Eucalyptus

(Eucalyptus globulus)

Eucalyptus is a blue gum and an evergreen tree native to Australia but is cultivated worldwide. The plant’s leaves—and the oil that is steam-distilled from them—are used medicinally. Eucalyptus was first used by Australian aborigines, who not only chewed the roots for water in the dry outback but used the leaves as a remedy for fevers. In the 1800s, crew members of an Australian freighter developed high fevers, but were able to successfully cure their condition using eucalyptus tea. Thus, eucalyptus became well known throughout Europe and the Mediterranean as the Australian fever tree.

What it does

The leaves contain around 70-85% of a volatile oil called eucalyptol as well as various flavanoids. It is anti-bacterial, anti-fungal, anti-viral, expectorant, anti-spasmodic and acts on the mucous membranes of the nose, reducing congestion.

Potential Uses

Bronchitis Catarrh Colds
Coughs Emphysema Genital herpes (topically)
Sinusitis Sinus congestion Sore throat

Other information

Three to four leaves can be infused and made into a herbal tea which can be taken up to 3 times a day. As an oil it can be added to water and no more than 0.2ml should be consumed per day. The aromatherapy oil is very popular for inhalation and topically as a massage oil to relieve aches or pains and as an insect repellant.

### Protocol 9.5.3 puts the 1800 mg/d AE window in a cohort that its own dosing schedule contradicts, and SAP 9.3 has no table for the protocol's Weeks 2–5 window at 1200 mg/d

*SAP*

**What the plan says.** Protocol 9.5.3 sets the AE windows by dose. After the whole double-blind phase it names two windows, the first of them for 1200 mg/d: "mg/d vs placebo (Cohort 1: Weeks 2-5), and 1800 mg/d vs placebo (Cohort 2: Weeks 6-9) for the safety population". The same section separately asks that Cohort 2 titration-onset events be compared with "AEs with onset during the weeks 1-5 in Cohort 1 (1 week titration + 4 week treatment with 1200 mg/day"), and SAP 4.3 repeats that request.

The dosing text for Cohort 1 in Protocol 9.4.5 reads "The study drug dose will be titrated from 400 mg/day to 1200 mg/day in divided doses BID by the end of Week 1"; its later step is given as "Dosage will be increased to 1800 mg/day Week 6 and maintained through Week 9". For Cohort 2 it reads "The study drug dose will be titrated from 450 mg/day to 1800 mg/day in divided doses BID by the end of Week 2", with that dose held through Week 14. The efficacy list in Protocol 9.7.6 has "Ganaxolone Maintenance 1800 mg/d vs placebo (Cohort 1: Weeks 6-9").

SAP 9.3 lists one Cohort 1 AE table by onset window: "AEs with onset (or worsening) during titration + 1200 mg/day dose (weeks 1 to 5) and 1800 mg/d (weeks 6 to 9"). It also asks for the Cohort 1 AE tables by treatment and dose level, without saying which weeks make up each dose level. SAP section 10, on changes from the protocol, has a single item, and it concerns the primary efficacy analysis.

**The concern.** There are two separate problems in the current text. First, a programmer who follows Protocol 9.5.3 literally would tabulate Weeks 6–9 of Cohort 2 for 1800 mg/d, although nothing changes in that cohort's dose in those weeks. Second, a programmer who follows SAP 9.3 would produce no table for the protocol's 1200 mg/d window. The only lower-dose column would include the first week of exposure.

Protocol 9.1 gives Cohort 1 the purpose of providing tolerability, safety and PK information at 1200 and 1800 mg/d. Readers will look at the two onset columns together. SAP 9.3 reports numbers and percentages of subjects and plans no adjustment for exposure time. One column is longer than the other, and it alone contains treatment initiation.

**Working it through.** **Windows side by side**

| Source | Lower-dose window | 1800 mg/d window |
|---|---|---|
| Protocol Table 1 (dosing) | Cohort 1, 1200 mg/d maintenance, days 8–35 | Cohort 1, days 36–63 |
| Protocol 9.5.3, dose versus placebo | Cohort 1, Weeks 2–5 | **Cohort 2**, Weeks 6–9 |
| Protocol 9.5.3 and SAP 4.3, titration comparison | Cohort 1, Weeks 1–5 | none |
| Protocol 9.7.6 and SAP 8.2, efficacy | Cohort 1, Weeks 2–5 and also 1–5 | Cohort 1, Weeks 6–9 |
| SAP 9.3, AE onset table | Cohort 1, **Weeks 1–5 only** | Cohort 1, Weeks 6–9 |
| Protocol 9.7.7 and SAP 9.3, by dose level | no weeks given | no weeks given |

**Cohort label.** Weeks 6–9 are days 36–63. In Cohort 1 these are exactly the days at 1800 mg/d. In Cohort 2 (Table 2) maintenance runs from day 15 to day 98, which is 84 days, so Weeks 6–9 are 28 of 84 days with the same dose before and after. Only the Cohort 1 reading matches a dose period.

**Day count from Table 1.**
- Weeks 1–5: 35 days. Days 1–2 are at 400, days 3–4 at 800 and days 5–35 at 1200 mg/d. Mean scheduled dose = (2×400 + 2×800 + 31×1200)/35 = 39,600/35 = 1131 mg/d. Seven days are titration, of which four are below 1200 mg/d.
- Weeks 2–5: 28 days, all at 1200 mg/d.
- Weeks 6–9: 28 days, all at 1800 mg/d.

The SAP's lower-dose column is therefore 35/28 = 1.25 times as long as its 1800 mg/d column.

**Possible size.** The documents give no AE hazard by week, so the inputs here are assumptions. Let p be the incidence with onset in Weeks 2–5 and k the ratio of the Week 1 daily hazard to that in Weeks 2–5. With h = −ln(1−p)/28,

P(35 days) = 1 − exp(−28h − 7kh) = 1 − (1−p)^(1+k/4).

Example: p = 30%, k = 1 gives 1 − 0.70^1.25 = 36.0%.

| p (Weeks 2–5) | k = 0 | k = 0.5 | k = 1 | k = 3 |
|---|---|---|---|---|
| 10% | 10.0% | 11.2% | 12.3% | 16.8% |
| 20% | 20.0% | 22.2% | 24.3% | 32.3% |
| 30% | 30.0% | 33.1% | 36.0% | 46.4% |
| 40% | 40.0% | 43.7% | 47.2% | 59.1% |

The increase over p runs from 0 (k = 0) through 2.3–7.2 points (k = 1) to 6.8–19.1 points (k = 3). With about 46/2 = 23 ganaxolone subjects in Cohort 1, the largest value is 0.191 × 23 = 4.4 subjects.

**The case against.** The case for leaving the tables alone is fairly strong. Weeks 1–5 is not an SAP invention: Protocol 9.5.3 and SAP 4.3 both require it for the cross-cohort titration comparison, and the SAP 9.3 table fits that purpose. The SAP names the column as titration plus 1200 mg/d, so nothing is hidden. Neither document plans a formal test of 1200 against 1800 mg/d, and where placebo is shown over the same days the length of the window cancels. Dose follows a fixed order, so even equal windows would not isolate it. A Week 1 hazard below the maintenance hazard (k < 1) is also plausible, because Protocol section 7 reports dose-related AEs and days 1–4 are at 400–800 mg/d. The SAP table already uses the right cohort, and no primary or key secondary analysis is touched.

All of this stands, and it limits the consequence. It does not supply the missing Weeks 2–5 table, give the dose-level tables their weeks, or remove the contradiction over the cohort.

For local applications, 30 ml of the oil can be mixed in 500 ml of lukewarm water and applied topically as an insect repellent or used over the temporal areas of the forehead for tension headaches. As an inhalant, add a few drops of eucalyptus oil to hot water or a vaporizer.

Cautions

Eucalyptus oil (0.05–0.2 ml per day) can be taken internally by adults. It should always be diluted in warm water before consuming. Eucalyptus oil needs to be used very cautiously since as little as 3.5 ml of the oil taken internally has proven fatal. It is best for individuals to discuss internal use with a qualified healthcare professional.

Side effects from the internal use of eucalyptus can include nausea, vomiting, and diarrhoea. Eucalyptus oil should not be used by babies and children under the age of two, especially near the face and nose, due to the risk of airway spasm and possible cessation of breathing.

The oil may aggravate bronchial spasms in people with asthma and should not be taken internally by those with severe liver diseases and inflammatory disorders of the gastro-intestinal tract and kidney.

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